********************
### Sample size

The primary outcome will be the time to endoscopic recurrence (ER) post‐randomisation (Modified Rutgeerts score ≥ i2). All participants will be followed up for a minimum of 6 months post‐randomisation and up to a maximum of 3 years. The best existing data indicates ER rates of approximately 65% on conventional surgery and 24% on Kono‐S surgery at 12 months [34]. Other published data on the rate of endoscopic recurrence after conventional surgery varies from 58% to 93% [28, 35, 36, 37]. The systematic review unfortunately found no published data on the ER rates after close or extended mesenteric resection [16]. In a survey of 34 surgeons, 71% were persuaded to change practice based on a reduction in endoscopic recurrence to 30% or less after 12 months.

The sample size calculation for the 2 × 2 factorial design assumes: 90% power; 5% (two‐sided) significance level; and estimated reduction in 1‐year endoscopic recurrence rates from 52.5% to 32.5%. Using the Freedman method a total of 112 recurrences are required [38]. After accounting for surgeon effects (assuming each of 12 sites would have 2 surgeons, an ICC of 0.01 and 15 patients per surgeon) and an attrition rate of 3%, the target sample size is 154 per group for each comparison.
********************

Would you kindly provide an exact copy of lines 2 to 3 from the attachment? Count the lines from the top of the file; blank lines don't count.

The primary outcome will be the time to endoscopic recurrence (ER) post‐randomisation (Modified Rutgeerts score ≥ i2). All participants will be followed up for a minimum of 6 months post‐randomisation and up to a maximum of 3 years. The best existing data indicates ER rates of approximately 65% on conventional surgery and 24% on Kono‐S surgery at 12 months [34]. Other published data on the rate of endoscopic recurrence after conventional surgery varies from 58% to 93% [28, 35, 36, 37]. The systematic review unfortunately found no published data on the ER rates after close or extended mesenteric resection [16]. In a survey of 34 surgeons, 71% were persuaded to change practice based on a reduction in endoscopic recurrence to 30% or less after 12 months.

The sample size calculation for the 2 × 2 factorial design assumes: 90% power; 5% (two‐sided) significance level; and estimated reduction in 1‐year endoscopic recurrence rates from 52.5% to 32.5%. Using the Freedman method a total of 112 recurrences are required [38]. After accounting for surgeon effects (assuming each of 12 sites would have 2 surgeons, an ICC of 0.01 and 15 patients per surgeon) and an attrition rate of 3%, the target sample size is 154 per group for each comparison.